A landmark is a recognizable natural or artificial feature used for navigation, a feature that stands out from its near environment and is visible from long distances. In modern use, the term can be applied to smaller structures or features, that have become local or national symbols. In old English the word landmearc was used to describe an "object set up to mark the boundaries of a kingdom, etc.". Starting from approx. 1560, this understanding of landmark was replaced by a more general one. A landmark became a "conspicuous object in a landscape". A landmark meant a geographic feature used by explorers and others to find their way back or through an area. For example, the Table Mountain near Cape Town, South Africa is used as the landmark to help sailors to navigate around southern tip of Africa during the Age of Exploration. Artificial structures are sometimes built to assist sailors in naval navigation; the Lighthouse of Alexandria and Colossus of Rhodes are ancient structures built to lead ships to the port.

In modern usage, a landmark includes anything, recognizable, such as a monument, building, or other structure. In American English it is the main term used to designate places that might be of interest to tourists due to notable physical features or historical significance. Landmarks in the British English sense are used for casual navigation, such as giving directions; this is done in American English as well. In urban studies as well as in geography, a landmark is furthermore defined as an external point of reference that helps orienting in a familiar or unfamiliar environment. Landmarks are used in verbal route instructions and as such an object of study by linguists as well as in other no fields of study. Landmarks are classified as either natural landmarks or man-made landmarks, both are used to support navigation on finding directions. A variant is a seamark or daymark, a structure built intentionally to aid sailors navigating featureless coasts. Natural landmarks can be characteristic features, such as plateaus.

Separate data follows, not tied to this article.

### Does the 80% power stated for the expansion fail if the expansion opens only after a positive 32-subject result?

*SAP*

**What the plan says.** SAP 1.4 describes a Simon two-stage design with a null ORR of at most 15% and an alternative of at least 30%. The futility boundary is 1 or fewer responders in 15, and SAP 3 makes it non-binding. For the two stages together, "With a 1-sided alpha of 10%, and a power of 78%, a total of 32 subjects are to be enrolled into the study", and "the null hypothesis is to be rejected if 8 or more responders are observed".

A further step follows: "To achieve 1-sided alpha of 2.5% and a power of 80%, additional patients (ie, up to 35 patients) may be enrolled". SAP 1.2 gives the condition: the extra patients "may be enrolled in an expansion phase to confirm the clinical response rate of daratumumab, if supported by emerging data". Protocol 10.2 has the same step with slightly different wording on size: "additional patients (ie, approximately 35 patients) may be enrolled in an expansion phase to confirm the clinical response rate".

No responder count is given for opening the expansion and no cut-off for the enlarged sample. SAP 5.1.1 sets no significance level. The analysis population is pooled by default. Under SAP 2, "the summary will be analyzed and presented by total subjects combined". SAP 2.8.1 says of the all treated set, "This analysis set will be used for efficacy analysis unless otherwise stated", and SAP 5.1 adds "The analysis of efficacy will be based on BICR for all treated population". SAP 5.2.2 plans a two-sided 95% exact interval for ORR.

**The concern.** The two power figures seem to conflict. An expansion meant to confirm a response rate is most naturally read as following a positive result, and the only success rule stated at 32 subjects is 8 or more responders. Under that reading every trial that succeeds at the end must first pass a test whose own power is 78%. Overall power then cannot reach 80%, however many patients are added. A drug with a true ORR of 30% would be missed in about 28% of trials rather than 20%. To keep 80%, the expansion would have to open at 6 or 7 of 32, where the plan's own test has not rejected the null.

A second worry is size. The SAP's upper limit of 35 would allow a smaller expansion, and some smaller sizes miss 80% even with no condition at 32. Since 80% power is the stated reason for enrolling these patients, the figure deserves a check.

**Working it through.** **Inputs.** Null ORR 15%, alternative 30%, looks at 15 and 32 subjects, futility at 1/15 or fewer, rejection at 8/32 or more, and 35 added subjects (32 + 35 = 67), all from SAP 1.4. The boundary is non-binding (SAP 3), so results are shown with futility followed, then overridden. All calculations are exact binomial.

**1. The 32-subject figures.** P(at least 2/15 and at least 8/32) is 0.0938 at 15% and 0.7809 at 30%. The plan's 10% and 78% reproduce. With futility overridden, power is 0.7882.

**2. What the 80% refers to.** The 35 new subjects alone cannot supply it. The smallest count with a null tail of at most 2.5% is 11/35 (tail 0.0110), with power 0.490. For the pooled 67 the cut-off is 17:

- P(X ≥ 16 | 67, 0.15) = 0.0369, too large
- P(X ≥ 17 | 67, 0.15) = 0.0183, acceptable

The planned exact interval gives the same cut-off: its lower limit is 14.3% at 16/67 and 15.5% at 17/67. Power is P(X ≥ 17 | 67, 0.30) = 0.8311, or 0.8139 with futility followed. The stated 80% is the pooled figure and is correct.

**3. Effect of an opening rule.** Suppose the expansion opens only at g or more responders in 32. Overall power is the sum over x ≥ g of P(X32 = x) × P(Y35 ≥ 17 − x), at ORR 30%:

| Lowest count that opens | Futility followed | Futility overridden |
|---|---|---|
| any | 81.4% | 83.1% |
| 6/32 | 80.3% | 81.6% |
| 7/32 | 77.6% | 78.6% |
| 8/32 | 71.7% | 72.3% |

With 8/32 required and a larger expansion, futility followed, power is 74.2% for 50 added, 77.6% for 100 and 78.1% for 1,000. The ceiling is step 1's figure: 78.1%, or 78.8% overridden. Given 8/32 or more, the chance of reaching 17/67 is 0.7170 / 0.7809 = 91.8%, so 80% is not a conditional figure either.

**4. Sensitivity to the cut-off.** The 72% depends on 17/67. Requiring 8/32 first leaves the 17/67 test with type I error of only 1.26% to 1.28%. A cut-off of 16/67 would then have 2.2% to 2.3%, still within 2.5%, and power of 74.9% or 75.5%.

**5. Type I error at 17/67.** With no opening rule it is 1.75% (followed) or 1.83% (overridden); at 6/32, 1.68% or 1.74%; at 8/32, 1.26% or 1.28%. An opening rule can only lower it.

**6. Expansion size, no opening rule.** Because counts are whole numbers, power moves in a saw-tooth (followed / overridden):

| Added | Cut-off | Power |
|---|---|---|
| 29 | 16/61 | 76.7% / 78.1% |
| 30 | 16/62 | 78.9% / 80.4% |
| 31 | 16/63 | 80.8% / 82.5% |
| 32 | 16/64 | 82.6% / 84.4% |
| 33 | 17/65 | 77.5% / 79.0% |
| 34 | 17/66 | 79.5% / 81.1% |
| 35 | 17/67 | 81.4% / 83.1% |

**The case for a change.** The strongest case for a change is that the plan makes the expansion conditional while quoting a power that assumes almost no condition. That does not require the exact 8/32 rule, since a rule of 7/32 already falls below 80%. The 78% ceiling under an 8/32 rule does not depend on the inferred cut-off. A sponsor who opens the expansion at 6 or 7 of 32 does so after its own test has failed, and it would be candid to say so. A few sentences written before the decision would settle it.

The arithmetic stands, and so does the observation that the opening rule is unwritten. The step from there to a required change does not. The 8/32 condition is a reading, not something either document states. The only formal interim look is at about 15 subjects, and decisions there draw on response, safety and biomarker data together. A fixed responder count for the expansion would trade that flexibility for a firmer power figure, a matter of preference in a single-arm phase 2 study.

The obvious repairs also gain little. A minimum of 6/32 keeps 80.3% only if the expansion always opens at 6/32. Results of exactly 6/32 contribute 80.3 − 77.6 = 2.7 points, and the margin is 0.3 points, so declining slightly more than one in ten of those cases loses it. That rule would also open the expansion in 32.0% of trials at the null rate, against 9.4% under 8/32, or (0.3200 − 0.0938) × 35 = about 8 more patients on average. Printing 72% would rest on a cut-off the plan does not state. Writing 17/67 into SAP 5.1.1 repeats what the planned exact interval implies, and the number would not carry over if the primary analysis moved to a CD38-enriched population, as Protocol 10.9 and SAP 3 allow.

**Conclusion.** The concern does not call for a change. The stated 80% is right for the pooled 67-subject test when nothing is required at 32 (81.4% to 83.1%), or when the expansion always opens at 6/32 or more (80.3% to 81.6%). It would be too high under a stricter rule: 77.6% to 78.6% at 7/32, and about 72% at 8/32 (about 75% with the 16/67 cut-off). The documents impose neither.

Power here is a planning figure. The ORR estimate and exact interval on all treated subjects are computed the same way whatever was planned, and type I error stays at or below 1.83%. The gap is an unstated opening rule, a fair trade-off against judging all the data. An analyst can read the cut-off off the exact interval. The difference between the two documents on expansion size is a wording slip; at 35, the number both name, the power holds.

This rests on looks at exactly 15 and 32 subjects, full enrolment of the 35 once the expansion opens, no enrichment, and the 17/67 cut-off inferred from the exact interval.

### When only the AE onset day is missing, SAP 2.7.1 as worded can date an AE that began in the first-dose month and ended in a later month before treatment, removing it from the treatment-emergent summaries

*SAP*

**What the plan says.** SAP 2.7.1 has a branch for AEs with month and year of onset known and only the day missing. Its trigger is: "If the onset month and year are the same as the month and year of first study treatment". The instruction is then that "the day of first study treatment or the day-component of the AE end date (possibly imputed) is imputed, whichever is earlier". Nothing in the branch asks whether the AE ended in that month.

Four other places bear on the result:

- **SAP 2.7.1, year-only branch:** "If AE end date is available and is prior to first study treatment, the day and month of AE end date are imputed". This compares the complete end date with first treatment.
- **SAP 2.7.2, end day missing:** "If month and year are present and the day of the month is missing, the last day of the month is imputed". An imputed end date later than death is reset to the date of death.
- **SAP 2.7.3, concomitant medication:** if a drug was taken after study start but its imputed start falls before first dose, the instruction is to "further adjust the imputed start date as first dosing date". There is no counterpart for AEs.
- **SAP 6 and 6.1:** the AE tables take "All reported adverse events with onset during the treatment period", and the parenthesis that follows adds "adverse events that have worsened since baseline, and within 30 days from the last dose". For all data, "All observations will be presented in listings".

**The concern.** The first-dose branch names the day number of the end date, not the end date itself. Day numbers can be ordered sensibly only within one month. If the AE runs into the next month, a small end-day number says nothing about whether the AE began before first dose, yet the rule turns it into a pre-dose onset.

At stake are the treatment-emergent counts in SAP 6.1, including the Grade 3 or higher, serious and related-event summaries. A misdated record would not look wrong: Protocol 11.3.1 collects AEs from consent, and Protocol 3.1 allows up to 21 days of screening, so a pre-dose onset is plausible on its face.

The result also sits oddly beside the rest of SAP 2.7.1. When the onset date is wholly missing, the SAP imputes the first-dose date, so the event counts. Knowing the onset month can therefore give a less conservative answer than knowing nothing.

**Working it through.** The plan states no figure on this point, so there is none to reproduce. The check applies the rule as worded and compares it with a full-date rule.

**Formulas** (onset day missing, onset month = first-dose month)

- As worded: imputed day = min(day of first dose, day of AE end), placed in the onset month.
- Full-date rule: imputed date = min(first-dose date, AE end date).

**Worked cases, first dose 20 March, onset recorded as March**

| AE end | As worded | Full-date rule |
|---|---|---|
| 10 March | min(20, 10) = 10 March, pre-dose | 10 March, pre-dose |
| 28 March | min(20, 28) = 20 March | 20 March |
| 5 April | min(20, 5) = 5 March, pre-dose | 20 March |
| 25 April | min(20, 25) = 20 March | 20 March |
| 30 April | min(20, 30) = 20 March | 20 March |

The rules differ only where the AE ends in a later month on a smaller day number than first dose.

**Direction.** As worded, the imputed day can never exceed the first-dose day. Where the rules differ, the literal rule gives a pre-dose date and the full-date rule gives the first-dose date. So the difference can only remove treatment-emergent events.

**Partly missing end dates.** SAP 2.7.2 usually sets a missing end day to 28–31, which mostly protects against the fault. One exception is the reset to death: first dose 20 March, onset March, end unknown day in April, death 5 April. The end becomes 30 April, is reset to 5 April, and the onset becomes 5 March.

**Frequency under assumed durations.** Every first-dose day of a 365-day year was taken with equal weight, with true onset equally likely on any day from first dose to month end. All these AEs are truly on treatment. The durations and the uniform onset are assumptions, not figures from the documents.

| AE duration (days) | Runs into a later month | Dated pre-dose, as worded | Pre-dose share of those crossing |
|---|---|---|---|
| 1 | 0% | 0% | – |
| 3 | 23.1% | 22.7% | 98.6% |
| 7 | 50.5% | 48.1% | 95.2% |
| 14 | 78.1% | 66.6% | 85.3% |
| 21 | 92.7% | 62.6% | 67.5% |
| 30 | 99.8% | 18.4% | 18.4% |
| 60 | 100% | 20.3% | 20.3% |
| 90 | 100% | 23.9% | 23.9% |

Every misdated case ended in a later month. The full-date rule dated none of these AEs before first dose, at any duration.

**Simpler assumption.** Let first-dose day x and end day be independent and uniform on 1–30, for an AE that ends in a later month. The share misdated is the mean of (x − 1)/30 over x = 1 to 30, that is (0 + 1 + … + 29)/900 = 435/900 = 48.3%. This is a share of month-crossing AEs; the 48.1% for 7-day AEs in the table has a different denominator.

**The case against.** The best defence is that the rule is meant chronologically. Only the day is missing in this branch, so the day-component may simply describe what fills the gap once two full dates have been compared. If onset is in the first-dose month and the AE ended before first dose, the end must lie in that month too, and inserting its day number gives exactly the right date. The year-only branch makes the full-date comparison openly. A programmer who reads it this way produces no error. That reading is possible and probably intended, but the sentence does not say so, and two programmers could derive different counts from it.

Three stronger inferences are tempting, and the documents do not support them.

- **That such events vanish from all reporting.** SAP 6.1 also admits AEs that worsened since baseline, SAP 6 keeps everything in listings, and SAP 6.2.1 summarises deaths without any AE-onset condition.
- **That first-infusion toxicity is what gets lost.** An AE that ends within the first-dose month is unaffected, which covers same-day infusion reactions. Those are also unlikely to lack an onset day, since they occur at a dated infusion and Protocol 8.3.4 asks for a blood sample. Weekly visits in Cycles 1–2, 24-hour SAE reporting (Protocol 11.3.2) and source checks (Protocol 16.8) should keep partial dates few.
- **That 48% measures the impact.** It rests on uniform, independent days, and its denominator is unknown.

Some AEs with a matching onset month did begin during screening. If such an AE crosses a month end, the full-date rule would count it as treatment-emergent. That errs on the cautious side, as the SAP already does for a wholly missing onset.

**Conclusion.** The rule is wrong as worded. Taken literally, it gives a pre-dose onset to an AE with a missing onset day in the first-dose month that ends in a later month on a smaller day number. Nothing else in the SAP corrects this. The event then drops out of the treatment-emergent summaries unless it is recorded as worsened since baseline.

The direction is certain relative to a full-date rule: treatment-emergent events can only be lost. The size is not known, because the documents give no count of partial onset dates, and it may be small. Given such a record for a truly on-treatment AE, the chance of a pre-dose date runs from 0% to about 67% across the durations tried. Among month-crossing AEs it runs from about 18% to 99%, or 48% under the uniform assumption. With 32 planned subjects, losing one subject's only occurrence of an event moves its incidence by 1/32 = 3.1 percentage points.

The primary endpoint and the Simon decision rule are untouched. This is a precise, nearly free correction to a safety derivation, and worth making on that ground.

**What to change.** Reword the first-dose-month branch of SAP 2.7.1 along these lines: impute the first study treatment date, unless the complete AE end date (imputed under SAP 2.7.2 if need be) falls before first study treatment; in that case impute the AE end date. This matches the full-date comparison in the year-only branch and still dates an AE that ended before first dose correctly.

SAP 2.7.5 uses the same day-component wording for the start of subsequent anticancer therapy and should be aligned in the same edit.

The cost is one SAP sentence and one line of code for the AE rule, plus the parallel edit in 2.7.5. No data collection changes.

Examples of natural landmarks are Table Mountain in South Africa, Mount Ararat in Turkey, Uluru in Australia, Mount Fuji in Japan and Grand Canyon in the United States. Trees might serve as local landmarks, such as jubilee oaks or conifers; some landmark trees may be nicknamed, examples being Hanging Oak or Centennial Tree. In modern sense, landmarks are referred to as monuments or prominent distinctive buildings, used as the symbol of a certain area, city, or nation; some examples include the Statue of Unity in Narmada, the White House in Washington, D. C. the Statue of Liberty in New York City, the Eiffel Tower in Paris, the Colosseum in Rome, Big Ben in London, Christ the Redeemer in Rio de Janeiro, Bratislava Castle in Bratislava, the Space Needle in Seattle, the Sydney Harbour Bridge or the Sydney Opera House, the Brandenburg Gate in Berlin, the CN Tower In Toronto, or Palace of Culture and Science in Warsaw. Church spires and mosque's minarets are very tall and visible from many miles around, thus serve as built landmarks.

Town hall towers and veriefies have no a landmark character. Contemporary history Cultural heritage management Cultural heritage tourism National landmark National symbol Media related to Landmarks at Wikimedia Commons

Kiyoshi Saitō (artist)

Kiyoshi Saitō was a sōsaku-hanga artist in 20th-century Japan. In 1938, he issued his first prints in his now famous "Winter in Aizu" series. Saitō was one of the first Japanese printmaking artists to have won at the São Paulo Biennale in 1951. Saitō's early works depict villages populated with local Japanese with a high degree of realism and three-dimensionality, his more mature works merge modern elements with Japanese tradition. His prints feature plant life flattened in two-dimensionality, he spent time in Paris, did a series there. Kiyoshi Saito’s woodblock prints titled “Autumn” are considered rare and valuable. Harada, Minoru; the Life and Works of Kiyoshi Saito. Tokyo: Abe Shuppan, 1990. Yanaizu Municipal Saito Kiyoshi Museum of Yanaizu in the prefecture Fukushima The Cats of Saito

Micro Machines V3

Micro Machines V3 is a racing video game developed and published by Codemasters for PlayStation, Microsoft Windows, Nintendo 64 and Game Boy Color. A Sega Saturn version of the game was demonstrated at the 1996 Electronic Entertainment Expo, at which time Codemasters stated that they were hoping to release the PlayStation and Saturn versions simultaneously. However, in mid-1997 they announced. An N64 port of Micro Machines V3 was released in 1999 entitled Micro Machines 64 Turbo; this port can let 8 people play while using a Pad Share, where one person uses one side of the controller, steering with the Directional pad, while the other player uses the four C-buttons. The vehicles accelerate automatically in these modes. An official micro machines vehicle was packaged with each copy. Next Generation reviewed the PlayStation version of the game, rating it four stars out of five, stated that "Micro Machines V3 may not be the next Formula 1, but it is brilliant in its own right. One of the great multiplayer PlayStation games."Micro Machines V3 received positive reviews.

Aggregating review websites GameRankings gave the Game Boy Color version 85.00% based on 4 reviews, the PlayStation version 78.04% based on 13 reviews and the Nintendo 64 version 73.31% based on 8 reviews